How Not to Get a (Python) Job – a rant

May 27, 2012

How Not to Get a (Python) Job – a rant

At PyCon 2011, Brian Moloney (of Imaginary Landscape here in Chicago) gave a talk titled How to Get A Python Job”. It wasn’t really so much about getting specifically a Python job as about how to land any job. It was the same sort of advice you can find in a lot places – hints on how (not) to apply, how (not) to present yourself, how (not) to interview, how (not) to impress interviewers, and so on. If you’re looking for a job, go watch it and take his advice very seriously.

I went to Brian’s talk because I had just found my own Python job and I was curious about his perspective. I had started my own job search with my fair share of negatives – the economy was in the toilet, I was over 50, I didn’t have much formal training, my experience (in private education) wasn’t exactly mainstream, etc. And yet within 3 months of sending out my first resumé I had a job, and even had to turn down other offers. Even as I settled into my new job, I was frequently contacted by recruiters looking for Python programming help. And yet, I’ve heard many people complaining quite vocally about how difficult it was (and is) to find programming jobs in general and Python jobs in particular.

As the IT director and lead developer at a startup trying to grow its tech staff, I’ve been heavily involved in searching for and interviewing developers. In that process I’ve seen people of all ages and backgrounds painfully ignore the basics of getting a job. So the idea behind this post is to put one more voice out there, sharing some of the things that make me not want to hire an applicant.

Here are the things that make crazy. Take from them what you will.

Not knowing the market. Several candidates have said, “it seems like no one is looking for Python people.” Say what? I get called regularly by recruiters looking for Python developers. We’ve been searching for a Python dev for months. Admittedly, the market is better for more experienced people and you might need to relocate, but even junior Python dev positions are going begging. Ask any recruiter, we’re a hot commodity. When someone tells me that no one is hiring for Python, that tells me one of two things… either that person doesn’t know the job market (at least around here), or they aren’t really a Python developer. In the first case, I’m a pretty firm believer that the responsibility for finding jobs lies with the job seeker and not having done research on the market it a bad sign. If you don’t care enough to do research to find your own career, why should I expect that you’ll have the initiative to solve problems and help our team move forward? And the alternative is worse – in a market where knowing how to spell the word “Python” (at least on a resumé) should get you at least a few calls, not getting any traction is a red flag.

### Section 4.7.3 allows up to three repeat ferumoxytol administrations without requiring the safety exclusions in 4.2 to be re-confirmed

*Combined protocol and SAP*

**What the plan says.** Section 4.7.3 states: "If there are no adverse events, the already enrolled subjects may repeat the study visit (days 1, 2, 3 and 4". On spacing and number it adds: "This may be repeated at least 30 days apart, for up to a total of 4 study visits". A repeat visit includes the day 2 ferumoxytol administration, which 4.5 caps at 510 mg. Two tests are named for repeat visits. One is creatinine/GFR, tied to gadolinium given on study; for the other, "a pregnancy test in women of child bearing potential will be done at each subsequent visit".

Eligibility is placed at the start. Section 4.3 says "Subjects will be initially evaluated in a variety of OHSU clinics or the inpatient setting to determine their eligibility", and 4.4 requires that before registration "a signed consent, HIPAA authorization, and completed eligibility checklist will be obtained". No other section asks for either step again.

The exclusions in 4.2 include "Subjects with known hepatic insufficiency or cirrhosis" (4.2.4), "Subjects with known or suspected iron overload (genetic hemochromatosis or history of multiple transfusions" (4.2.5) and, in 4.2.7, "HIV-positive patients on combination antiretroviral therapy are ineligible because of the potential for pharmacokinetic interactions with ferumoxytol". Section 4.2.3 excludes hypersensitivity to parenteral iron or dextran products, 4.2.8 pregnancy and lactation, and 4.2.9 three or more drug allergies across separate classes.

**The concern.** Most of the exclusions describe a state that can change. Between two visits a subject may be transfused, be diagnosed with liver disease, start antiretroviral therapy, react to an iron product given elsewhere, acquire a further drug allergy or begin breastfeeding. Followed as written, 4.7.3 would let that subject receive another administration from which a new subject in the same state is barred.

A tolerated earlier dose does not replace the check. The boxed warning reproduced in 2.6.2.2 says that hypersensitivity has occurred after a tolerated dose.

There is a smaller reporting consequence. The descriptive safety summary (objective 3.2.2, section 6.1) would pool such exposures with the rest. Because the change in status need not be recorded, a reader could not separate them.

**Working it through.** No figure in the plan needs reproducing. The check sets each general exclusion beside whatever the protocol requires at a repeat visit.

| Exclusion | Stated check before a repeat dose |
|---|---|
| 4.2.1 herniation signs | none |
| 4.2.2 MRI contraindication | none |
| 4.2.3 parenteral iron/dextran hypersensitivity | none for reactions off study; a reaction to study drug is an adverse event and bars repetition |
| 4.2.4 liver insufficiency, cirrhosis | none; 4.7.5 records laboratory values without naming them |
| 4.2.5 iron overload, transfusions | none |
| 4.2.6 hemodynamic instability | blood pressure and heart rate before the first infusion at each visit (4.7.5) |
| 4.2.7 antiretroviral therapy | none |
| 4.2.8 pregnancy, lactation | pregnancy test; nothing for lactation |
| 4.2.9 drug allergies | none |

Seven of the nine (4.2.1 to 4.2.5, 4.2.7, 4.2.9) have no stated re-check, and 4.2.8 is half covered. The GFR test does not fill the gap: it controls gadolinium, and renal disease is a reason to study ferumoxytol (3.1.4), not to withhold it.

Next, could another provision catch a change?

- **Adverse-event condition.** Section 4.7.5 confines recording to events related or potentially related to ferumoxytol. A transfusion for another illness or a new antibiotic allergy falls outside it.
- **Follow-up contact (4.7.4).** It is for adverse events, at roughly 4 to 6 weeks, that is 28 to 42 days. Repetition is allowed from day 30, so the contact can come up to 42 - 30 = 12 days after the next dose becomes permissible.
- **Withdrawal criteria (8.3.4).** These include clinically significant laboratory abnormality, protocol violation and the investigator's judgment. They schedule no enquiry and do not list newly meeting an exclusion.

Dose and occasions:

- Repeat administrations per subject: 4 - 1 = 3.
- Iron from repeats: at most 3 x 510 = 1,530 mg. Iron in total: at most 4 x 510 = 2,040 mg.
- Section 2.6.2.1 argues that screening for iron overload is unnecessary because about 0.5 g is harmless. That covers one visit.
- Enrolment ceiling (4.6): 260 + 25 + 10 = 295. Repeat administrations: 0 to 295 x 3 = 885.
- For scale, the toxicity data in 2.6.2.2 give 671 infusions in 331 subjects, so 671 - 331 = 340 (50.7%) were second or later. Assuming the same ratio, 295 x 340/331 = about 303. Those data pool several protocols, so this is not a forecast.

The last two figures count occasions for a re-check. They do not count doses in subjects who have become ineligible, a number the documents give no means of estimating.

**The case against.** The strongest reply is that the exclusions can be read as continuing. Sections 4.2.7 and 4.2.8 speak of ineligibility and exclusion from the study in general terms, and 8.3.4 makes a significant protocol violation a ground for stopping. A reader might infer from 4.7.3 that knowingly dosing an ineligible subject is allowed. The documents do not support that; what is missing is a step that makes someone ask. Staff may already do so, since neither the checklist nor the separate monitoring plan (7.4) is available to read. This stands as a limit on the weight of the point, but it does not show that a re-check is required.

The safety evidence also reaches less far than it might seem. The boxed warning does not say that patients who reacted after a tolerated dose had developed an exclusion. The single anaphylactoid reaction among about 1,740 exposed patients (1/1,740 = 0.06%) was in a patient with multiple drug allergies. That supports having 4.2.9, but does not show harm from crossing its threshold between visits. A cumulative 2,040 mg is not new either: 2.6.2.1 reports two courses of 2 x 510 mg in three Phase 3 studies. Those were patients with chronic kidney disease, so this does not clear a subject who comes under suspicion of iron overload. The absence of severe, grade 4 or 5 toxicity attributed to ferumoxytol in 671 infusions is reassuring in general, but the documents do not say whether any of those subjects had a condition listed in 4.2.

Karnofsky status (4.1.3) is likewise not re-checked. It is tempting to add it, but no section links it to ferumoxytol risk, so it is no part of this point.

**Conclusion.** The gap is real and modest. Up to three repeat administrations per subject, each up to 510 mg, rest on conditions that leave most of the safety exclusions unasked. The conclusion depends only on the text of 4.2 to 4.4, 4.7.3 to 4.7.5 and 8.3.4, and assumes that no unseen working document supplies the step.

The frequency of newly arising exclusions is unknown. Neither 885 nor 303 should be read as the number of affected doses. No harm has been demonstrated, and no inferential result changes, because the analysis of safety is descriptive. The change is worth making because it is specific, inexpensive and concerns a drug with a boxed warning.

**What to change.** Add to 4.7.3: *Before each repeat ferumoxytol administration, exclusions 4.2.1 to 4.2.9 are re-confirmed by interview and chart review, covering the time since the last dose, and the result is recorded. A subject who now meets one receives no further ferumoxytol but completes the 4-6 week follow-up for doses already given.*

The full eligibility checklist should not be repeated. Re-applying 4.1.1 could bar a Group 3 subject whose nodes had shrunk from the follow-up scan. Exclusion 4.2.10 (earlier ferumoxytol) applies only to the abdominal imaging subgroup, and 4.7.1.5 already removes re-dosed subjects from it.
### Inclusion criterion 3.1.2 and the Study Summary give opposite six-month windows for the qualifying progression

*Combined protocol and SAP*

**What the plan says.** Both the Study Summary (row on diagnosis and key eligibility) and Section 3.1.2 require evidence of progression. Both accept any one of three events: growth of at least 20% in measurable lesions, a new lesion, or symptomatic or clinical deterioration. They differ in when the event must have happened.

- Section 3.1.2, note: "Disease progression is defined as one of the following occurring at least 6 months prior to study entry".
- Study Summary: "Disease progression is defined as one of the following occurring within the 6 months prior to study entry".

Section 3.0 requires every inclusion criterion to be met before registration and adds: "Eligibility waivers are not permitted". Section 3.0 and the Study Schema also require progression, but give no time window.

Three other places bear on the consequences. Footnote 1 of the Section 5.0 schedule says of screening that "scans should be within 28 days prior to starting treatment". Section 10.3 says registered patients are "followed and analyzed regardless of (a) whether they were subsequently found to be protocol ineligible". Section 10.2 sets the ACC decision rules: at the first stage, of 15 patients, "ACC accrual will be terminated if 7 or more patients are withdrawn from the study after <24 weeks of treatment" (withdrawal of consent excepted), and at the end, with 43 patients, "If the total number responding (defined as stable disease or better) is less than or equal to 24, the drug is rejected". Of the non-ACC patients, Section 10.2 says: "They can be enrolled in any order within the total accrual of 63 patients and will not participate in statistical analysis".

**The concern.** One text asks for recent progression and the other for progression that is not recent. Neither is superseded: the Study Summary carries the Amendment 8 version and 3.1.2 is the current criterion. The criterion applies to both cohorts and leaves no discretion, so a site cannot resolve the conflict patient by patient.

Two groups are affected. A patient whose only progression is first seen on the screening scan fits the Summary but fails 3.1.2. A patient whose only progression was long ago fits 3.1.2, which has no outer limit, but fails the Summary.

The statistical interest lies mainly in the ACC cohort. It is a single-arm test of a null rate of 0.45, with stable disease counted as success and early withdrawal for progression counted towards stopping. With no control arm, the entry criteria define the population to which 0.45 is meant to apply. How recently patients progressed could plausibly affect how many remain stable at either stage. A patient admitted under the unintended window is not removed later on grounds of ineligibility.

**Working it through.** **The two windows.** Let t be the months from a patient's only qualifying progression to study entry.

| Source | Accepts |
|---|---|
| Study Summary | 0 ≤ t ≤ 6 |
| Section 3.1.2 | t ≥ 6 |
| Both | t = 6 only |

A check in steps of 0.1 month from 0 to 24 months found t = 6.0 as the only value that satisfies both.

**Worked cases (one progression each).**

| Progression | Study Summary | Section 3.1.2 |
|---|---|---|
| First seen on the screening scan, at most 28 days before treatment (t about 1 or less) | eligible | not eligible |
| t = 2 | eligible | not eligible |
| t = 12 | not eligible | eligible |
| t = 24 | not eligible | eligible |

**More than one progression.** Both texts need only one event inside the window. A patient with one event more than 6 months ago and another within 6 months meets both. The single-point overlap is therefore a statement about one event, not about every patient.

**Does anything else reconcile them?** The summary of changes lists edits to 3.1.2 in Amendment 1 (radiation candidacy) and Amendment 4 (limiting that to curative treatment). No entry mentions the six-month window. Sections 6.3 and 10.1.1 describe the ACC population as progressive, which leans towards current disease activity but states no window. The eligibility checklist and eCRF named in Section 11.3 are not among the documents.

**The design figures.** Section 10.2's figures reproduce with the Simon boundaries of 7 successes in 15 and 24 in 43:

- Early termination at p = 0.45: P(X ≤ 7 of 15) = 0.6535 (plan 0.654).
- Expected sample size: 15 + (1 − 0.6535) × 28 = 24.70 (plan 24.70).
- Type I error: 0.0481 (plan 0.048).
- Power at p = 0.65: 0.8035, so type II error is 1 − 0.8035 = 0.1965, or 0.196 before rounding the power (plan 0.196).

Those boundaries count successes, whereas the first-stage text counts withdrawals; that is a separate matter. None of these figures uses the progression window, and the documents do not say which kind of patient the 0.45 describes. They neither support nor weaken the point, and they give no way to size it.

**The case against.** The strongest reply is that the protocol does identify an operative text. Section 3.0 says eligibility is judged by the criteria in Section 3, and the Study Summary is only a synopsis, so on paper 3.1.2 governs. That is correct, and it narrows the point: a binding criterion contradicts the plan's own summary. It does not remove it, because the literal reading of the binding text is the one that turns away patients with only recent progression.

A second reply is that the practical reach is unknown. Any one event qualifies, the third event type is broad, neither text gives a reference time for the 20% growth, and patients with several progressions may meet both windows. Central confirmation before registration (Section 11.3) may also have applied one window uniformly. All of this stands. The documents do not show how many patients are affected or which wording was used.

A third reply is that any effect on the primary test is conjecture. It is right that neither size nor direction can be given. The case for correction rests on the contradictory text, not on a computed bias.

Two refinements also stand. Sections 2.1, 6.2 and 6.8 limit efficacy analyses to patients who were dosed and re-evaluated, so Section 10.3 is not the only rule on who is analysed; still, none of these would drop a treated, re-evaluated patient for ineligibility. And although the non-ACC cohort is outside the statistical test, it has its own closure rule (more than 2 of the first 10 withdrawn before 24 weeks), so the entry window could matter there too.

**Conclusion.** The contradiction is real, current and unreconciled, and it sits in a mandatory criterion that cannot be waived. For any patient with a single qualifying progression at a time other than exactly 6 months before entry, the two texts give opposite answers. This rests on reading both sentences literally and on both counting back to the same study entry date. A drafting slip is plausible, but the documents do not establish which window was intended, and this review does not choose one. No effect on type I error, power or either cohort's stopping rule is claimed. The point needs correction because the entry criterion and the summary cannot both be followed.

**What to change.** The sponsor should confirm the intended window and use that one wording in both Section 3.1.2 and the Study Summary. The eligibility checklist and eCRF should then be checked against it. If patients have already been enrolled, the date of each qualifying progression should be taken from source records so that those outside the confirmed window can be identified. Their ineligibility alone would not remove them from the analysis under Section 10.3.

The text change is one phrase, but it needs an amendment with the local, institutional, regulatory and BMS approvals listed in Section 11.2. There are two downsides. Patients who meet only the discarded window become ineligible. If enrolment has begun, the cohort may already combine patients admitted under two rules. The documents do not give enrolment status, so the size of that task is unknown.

Not knowing the craft. This is so obvious that it shouldn’t need saying… except for the fact that it needs saying. “If you’re applying for a Python programming job, you should know as much as you can about Python and programming.” That means a basic understanding of the language, some basic knowledge of programming, some familiarity with the common or hot tools and technologies, etc. Obviously the depth of that understanding will vary depending on your experience, and for junior positions, particularly, you’re not expected to know everything, but you still should have some idea of the field.

I’ve interviewed candidates who couldn’t tell me how they would approach a problem, or what libraries they would use (or even have used), who’ve never even heard of Django, and so on. I’m no fan of springing little programming puzzles on candidates, since to my mind that mostly tests the ability to solve little puzzles, and I don’t expect lengthy dissertations on advanced programming topics, but I do expect you to be able to know the basics of coding and Python syntax, to have at least a nodding familiarity with current technologies, and to be able to discuss the approaches, tools and pitfalls involved in some of the coding you’ve done.

And speaking of the coding you’ve done, particularly for junior developers, you may not have done that much professionally. However, if you haven’t done anything outside of classwork, I’m going to be pretty skeptical. There are tons of opportunities to get involved in open source projects, to create your own web site, to help with something for a business, a club, or even just scratch your own personal software “itch.” It doesn’t matter how big or how successful your projects were, what matters to me is that you’re interested enough to be in the game on your own time.